The train gallops through the rest of the seventies, the eighties, the nineties. I crack up almost before the punchlines land. I do that a lot, in this audience. It’s funny. It’s properly hilarious. And then it jabs at you with a knife – suddenly it’s the mid-80s and there’s an Ann Lovett reference that leaves the audience silent.
Nowhere in the play and in the brief recap of the years between 1971 and today is Savita Halappanavar mentioned. I wonder if this decision to represent the twenty-first century with an angel who – if you squint – is the image of Breda O’Brien is a way of avoiding ‘tainting’ the show with references to abortion as distinct from contraception.
And then I wonder if Savita isn’t hovering over the whole damn thing; she is too present, too much a part of the ‘epic present tense’ referenced in the show, to need a name check. She is not funny, and she is also not distant enough to benefit from that sleight of hand where comedy turns dark and punches you in the gut.
I think everyone in the audience knows damn well what happened to Savita Halappanavar almost three years ago. I think almost everyone is thinking about it. The eighth amendment hangs over us all.
But this is funny, this is bright. This are clerical choruses echoing ‘Semen!’ and a modern-day Eve writhing on the floor, a snake round her neck, about to sample the forbidden fruit of the contraceptive pill (her husband notes how Irish women have such a high rate of menstrual irregularities). This is ‘Mary feckin’ Robinson… you’ll be hearing more about her’ and metatextual songs exploring what it means to be an archetypal Irish woman in ‘Written By A Man’. This is mostly hilarious with a few punches. And how else, exactly, do you tell this story?
Because it is sad. It is so sad. It is a story about a world not nearly distant enough from our own as we would imagine – we still get their jokes. It is a story not yet finished. It is heart-breaking and anger-inducing. But we know this. We know this already. Or if we don’t, we should, or we will.
Self-indulgent flashback: I’m eighteen, a couple of years into a newfound awareness of international (read: American) politics, in college one November afternoon. The lecturer alerts us just before we begin: John Kerry has officially conceded in the American presidential election. Bush is back in. How are any of us supposed to concentrate after that?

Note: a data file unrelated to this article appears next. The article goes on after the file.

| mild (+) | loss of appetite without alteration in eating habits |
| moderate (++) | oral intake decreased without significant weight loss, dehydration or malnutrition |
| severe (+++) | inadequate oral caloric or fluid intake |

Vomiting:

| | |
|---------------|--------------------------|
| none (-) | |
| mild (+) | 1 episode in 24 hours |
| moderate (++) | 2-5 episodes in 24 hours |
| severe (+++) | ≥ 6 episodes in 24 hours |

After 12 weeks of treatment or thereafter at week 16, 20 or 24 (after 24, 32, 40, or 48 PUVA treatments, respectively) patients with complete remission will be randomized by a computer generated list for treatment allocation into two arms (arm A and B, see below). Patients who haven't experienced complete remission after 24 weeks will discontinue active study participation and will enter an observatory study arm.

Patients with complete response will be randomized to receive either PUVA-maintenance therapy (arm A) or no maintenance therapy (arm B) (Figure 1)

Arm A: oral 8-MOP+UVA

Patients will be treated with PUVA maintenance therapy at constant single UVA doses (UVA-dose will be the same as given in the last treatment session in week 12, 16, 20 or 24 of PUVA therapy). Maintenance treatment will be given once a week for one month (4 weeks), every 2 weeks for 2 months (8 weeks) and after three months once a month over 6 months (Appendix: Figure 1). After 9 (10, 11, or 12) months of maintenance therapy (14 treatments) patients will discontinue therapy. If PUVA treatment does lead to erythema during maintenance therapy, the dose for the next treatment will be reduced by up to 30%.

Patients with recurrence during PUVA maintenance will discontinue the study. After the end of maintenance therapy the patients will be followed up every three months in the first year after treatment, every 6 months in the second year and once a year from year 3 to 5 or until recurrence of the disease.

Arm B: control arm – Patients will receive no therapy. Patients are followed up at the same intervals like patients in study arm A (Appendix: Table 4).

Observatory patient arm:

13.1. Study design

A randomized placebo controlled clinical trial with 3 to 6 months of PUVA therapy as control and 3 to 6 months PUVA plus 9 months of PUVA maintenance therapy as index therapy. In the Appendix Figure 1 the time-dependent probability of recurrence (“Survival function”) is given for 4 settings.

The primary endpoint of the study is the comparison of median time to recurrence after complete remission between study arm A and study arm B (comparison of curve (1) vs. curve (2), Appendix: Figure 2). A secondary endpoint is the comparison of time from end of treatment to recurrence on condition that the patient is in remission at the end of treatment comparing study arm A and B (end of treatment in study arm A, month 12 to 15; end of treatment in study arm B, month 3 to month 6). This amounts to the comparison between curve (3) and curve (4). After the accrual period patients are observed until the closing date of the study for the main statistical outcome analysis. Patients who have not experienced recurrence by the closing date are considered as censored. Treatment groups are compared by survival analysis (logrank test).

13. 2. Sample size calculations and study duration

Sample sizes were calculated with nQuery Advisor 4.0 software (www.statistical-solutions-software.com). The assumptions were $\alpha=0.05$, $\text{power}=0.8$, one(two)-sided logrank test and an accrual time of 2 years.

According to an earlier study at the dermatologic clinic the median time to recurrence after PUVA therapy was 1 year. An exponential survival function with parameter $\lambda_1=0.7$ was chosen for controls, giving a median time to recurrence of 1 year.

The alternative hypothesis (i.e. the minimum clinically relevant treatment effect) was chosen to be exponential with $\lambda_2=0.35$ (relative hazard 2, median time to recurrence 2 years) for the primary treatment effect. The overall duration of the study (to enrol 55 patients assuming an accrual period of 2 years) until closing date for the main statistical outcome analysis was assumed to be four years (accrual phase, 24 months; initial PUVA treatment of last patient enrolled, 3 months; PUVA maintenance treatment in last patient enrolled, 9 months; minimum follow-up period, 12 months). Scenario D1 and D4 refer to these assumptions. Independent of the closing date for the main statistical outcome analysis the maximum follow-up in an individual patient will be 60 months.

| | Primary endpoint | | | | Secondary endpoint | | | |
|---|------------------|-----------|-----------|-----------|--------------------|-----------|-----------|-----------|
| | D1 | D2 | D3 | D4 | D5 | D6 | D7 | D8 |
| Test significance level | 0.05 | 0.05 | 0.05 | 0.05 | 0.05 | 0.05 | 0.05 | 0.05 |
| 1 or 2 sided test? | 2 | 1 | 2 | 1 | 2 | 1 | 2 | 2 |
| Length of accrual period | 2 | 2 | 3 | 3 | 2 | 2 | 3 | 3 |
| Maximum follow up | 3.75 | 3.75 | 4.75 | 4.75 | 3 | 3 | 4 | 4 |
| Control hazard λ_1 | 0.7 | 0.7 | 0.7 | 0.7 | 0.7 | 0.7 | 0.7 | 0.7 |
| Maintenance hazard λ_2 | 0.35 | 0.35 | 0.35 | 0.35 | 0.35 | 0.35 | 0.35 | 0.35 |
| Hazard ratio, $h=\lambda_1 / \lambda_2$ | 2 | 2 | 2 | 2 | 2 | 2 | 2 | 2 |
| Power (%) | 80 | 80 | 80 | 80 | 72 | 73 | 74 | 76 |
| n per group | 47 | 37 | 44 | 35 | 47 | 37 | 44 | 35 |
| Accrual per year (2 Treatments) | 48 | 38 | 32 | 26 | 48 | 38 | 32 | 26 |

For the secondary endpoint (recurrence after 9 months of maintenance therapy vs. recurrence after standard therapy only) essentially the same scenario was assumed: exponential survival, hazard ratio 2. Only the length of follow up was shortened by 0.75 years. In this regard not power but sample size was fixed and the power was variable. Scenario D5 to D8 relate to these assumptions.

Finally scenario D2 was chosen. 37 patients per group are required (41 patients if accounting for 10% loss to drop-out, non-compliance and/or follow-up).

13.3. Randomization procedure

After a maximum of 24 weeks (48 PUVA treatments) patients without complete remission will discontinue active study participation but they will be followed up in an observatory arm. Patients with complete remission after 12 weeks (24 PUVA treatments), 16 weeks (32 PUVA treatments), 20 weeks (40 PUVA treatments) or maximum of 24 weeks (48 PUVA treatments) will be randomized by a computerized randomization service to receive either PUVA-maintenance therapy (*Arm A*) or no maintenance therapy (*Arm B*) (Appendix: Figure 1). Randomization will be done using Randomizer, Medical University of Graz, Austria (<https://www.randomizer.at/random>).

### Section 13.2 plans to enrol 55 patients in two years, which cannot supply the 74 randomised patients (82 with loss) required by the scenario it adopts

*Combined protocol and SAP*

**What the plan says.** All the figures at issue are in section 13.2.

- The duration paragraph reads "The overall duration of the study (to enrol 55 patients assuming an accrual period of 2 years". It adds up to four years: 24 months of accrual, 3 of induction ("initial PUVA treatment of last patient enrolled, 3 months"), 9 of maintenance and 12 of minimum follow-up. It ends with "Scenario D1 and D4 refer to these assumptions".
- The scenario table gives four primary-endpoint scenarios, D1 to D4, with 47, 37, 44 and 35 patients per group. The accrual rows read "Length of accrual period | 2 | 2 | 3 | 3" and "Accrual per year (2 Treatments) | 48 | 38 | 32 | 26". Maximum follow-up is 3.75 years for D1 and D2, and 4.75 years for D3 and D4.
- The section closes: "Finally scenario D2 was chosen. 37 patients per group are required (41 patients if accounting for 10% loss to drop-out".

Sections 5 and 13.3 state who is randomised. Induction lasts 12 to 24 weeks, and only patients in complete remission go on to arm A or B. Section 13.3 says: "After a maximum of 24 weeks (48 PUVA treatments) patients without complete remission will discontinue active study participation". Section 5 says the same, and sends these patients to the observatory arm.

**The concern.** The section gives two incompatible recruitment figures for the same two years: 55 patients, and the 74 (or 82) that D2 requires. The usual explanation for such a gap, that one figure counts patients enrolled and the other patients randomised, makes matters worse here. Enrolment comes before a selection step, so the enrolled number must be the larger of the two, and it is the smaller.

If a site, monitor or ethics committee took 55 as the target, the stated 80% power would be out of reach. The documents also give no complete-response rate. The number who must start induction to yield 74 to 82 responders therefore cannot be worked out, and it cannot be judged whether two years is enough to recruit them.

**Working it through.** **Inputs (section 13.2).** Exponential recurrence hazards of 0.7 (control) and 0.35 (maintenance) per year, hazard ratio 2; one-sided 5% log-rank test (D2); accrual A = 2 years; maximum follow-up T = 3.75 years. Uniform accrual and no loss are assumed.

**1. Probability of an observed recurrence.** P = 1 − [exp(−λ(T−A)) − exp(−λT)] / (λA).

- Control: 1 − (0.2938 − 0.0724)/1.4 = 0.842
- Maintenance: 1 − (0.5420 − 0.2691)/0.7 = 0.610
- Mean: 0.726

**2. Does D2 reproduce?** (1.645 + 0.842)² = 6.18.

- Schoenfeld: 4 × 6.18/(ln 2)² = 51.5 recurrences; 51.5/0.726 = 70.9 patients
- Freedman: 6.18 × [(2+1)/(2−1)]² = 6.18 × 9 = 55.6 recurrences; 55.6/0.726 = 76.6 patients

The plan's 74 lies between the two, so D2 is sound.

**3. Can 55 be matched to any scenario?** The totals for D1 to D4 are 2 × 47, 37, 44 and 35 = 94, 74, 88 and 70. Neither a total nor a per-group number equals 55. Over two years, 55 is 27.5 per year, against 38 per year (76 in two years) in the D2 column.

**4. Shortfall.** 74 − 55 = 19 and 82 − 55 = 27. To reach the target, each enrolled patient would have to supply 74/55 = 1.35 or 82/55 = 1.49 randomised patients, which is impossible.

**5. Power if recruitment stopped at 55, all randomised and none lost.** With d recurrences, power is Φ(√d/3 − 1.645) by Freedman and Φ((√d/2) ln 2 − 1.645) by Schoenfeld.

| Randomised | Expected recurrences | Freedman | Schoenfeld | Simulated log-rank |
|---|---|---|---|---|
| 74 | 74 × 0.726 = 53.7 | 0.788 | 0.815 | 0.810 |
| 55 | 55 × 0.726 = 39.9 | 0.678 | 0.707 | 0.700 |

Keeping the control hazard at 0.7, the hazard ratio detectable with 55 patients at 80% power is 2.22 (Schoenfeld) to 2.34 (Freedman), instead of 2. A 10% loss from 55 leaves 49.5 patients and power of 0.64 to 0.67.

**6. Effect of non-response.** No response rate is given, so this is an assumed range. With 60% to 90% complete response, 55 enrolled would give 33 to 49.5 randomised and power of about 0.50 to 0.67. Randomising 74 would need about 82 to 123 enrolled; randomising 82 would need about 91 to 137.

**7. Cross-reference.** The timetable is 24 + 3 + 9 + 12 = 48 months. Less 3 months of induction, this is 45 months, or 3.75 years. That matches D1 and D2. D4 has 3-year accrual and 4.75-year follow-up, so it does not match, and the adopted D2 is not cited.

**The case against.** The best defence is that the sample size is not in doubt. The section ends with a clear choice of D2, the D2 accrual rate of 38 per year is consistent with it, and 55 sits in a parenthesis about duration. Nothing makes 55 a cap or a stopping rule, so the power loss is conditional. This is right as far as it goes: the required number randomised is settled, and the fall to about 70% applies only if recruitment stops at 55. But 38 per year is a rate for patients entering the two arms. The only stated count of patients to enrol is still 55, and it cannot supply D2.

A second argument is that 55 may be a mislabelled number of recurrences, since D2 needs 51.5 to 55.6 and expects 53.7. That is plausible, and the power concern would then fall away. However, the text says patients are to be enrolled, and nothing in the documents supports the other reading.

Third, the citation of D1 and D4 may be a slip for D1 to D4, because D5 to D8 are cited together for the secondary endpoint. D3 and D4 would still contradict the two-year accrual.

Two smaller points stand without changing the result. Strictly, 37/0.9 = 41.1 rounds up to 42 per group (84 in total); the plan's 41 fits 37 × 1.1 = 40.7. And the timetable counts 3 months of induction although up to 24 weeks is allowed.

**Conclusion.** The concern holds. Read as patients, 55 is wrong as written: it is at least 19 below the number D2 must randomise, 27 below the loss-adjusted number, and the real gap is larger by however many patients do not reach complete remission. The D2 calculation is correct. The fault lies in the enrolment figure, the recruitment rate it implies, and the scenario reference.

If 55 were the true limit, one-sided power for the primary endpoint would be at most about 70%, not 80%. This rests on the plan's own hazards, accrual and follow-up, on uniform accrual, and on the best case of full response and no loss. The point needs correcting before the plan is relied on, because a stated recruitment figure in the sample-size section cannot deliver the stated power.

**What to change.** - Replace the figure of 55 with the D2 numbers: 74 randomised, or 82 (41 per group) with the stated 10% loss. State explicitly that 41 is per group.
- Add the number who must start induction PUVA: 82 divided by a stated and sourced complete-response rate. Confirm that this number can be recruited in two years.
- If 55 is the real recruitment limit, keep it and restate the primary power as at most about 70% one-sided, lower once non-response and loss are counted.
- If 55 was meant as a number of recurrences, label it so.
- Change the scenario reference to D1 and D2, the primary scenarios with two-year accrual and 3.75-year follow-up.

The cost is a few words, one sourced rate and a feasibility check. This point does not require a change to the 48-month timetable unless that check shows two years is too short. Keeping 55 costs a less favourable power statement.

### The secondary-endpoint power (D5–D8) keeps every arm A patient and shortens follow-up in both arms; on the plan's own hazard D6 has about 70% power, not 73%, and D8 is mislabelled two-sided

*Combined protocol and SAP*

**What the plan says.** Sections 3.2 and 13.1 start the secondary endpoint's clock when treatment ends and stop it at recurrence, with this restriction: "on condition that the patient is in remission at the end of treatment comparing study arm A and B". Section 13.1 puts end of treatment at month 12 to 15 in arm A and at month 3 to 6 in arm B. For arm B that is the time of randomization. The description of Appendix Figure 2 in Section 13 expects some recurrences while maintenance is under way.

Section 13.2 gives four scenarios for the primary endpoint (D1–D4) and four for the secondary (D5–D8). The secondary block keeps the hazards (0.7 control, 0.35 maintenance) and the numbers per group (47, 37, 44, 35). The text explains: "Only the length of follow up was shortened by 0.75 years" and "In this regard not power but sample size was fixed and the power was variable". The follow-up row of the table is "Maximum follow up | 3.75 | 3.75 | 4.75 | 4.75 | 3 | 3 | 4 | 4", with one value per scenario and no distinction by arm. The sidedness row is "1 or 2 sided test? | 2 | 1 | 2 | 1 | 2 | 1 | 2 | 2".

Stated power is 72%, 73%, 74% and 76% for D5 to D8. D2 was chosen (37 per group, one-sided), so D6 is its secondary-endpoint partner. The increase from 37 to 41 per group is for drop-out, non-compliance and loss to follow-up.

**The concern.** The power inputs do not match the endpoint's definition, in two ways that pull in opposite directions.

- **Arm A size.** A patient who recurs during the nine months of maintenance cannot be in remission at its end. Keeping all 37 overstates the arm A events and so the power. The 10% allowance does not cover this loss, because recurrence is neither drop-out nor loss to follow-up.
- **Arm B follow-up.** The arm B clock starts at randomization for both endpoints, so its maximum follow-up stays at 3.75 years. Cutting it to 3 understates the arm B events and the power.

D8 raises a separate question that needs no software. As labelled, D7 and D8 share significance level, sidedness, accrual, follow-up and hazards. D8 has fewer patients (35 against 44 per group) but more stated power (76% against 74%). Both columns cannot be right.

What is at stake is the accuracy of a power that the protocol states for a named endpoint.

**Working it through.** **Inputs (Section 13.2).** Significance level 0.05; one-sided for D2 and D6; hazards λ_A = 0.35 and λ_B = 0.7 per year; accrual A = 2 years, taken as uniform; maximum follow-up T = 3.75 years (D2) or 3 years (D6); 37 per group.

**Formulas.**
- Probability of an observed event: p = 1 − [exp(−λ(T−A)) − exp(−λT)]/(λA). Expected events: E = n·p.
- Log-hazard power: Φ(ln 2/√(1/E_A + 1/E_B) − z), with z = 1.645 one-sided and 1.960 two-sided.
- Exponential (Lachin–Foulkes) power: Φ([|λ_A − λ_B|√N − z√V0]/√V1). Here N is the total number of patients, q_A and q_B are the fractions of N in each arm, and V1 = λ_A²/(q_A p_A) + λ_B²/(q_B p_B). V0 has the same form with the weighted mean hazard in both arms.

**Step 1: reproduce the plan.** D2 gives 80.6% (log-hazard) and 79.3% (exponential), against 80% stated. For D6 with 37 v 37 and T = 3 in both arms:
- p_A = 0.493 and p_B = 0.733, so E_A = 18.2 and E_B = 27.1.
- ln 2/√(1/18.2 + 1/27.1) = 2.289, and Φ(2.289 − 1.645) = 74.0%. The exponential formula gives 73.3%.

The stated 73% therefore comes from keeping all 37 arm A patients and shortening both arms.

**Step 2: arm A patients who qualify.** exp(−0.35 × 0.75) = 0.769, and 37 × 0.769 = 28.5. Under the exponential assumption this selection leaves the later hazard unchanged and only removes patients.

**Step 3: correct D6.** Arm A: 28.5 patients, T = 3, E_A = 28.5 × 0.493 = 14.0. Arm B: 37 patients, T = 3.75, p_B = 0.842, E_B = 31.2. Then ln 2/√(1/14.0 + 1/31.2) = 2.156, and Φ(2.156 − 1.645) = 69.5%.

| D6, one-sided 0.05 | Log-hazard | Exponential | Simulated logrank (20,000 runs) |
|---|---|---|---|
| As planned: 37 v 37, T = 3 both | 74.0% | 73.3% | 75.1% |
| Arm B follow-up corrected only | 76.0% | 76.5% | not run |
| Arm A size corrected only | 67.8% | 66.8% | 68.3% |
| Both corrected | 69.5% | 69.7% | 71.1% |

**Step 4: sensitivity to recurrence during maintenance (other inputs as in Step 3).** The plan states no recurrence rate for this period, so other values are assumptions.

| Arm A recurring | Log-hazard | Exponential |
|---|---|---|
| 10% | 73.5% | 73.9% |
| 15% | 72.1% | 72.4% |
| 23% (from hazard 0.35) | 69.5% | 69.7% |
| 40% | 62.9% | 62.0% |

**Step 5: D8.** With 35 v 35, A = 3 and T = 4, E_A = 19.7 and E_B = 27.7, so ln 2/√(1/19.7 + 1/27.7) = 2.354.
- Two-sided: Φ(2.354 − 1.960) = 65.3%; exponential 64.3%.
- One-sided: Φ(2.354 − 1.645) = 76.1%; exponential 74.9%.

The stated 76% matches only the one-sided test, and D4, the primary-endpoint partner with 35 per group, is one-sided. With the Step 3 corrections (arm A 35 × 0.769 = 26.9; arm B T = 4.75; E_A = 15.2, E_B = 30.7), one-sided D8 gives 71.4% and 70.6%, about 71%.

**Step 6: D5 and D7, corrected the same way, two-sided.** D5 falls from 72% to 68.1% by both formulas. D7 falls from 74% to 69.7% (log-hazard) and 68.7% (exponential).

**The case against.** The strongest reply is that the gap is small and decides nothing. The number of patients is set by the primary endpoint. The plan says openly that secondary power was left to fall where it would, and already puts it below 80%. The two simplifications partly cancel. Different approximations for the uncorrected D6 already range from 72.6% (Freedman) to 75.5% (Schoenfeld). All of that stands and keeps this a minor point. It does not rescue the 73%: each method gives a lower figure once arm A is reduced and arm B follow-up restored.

That whole-body sense of the world being wrong and sad and evil hits me: for the first but not the last time. How do we live in a world where we can’t – sometimes immediately, sometimes ever – fix this wrong?
That week, I follow my usual Friday-night routine (I’m not the wildest of undergrads); tea with Have I Got News For You on the telly. I feel it, physically feel it – some of the cracks are starting to heal, just a little. The panelists aren’t making the wold better. They’re just acknowledging the awfulness, the craziness. They’re turning it into something you can laugh at. Nothing is undone. But it taps into the despair and reassures me. Not that everything’s okay, but that I will be.
The capacity to laugh at something you’re so angry about or so hurt by isn’t indicative of not taking it seriously. It’s a survival strategy for the soul. I think this when I watch Amy Schumer’s ‘Football Town Nights’ sketch about rape, or Tara Flynn’s ‘Judge, Jury & Obstetrician’ critiquing restrictive abortion law in Ireland. I think this as I sit in the audience of the feminist musical written by two men that knows that none of us are too distant from the 1970s capers and hypocrisy. The (Crazy! Irrational! Ridiculous!) women of the contraceptive train aren’t the joke. Fortunately. Not just because that’d be offensive, and sexist, and problematic, but because it wouldn’t be funny. Or it’d be a different kind of funny, the kind you can’t laugh at unless you’re safely removed from it all, cocooned in privilege.
There is always such relief in finding the comedy that actually expects your feminist critical side to turn up, waiting, alert, instead of being temporarily smothered to facilitate inane snorting at tired stereotypes. Another stereotype for you: we have a choice between being ‘politically correct’ and laughing. Either/or. But when someone says, hey, that’s not funny, maybe, actually, it isn’t? Maybe you just need a better, smarter joke.
Claire Hennessy is a YA writer, creative writing facilitator and editor from Dublin. She spends too much time tweeting @clairehennessy.